Journal of virology

Replication of boid inclusion body disease-associated arenaviruses is temperature sensitive in both boid and mammalian cells.

PMID 25378485


Boid inclusion body disease (BIDB) is a fatal disease of boid snakes, the etiology of which has only recently been revealed following the identification of several novel arenaviruses in diseased snakes. BIBD-associated arenaviruses (BIBDAV) are genetically divergent from the classical Old and New World arenaviruses and also differ substantially from each other. Even though there is convincing evidence that BIBDAV are indeed the etiological agent of BIBD, the BIBDAV reservoir hosts--if any exist besides boid snakes themselves--are not yet known. In this report, we use University of Helsinki virus (UHV; a virus that we isolated from a Boa constrictor with BIBD) to show that BIBDAV can also replicate effectively in mammalian cells, including human cells, provided they are cultured at 30°C. The infection induces the formation of cytoplasmic inclusion bodies (IB), comprised mainly of viral nucleoprotein (NP), similar to those observed in BIBD and in boid cell cultures. Transferring infected cells from 30°C to 37°C ambient temperature resulted in progressive declines in IB formation and in the amounts of viral NP and RNA, suggesting that BIBDAV growth is limited at 37°C. These observations indirectly indicate that IB formation is linked to viral replication. In addition to mammalian and reptilian cells, UHV infected arthropod (tick) cells when grown at 30°C. Even though our findings suggest that BIBDAV have a high potential to cross the species barrier, their inefficient growth at mammalian body temperatures indicates that the reservoir hosts of BIBDAV are likely species with a lower body temperature, such as snakes. The newly discovered boid inclusion body disease-associated arenaviruses (BIBDAV) of reptiles have drastically altered the phylogeny of the family Arenavirus. Prior to their discovery, known arenaviruses were considered mainly rodent-borne viruses, with each arenavirus species having its own reservoir host. BIBDAV have so far been demonstrated in captive boid snakes, but their possible reservoir host(s) have not yet been identified. Here we show, using University of Helsinki virus as a model, that these viruses are able to infect mammalian (including human) and arthropod cells. Our results provide in vitro proof of the considerable ability of arenaviruses to cross species barriers. However, our data indicate that BIBDAV growth occurs at 30°C but is inhibited at 37°C, implying that crossing of the species barrier would be hindered by the body temperature of mammalian species.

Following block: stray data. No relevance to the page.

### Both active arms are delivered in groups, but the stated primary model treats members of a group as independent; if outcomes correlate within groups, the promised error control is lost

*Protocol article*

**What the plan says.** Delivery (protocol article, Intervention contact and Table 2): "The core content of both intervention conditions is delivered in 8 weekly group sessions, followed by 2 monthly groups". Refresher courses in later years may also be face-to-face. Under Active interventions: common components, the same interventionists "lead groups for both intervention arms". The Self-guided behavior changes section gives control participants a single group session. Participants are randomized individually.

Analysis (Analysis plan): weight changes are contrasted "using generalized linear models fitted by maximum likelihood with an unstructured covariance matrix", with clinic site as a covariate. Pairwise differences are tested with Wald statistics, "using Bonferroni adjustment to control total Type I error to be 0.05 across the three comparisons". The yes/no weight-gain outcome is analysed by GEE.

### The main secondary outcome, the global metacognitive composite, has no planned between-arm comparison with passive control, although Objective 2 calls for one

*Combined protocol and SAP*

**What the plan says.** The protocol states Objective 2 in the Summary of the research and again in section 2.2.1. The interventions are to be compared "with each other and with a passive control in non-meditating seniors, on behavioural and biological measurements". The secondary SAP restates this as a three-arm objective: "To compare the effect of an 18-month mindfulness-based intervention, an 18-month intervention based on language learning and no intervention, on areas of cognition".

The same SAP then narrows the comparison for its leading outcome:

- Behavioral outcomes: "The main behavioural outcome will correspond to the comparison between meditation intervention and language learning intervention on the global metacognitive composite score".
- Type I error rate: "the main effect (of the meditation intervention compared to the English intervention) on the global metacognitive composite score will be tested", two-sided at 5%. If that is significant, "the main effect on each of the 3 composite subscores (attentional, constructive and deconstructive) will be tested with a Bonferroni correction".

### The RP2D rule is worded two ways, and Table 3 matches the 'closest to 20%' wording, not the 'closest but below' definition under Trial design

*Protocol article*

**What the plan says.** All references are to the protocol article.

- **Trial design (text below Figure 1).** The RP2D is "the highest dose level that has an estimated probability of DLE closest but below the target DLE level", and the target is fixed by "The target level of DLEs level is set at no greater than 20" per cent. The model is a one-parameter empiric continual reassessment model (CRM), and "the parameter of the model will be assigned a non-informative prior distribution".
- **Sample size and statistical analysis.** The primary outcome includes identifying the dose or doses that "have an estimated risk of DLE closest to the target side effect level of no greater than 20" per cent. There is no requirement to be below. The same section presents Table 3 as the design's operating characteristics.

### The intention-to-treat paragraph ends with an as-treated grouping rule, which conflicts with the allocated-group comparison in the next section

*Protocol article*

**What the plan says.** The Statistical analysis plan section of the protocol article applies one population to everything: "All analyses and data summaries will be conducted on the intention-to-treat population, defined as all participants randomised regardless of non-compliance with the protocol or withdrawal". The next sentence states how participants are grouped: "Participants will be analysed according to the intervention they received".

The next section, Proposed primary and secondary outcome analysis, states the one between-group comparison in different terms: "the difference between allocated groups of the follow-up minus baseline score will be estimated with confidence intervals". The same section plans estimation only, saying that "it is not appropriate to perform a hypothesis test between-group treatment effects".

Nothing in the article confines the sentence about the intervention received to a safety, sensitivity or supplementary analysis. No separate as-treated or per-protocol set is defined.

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1,1,4,4-Tetraphenyl-1,3-butadiene, suitable for scintillation, ≥99%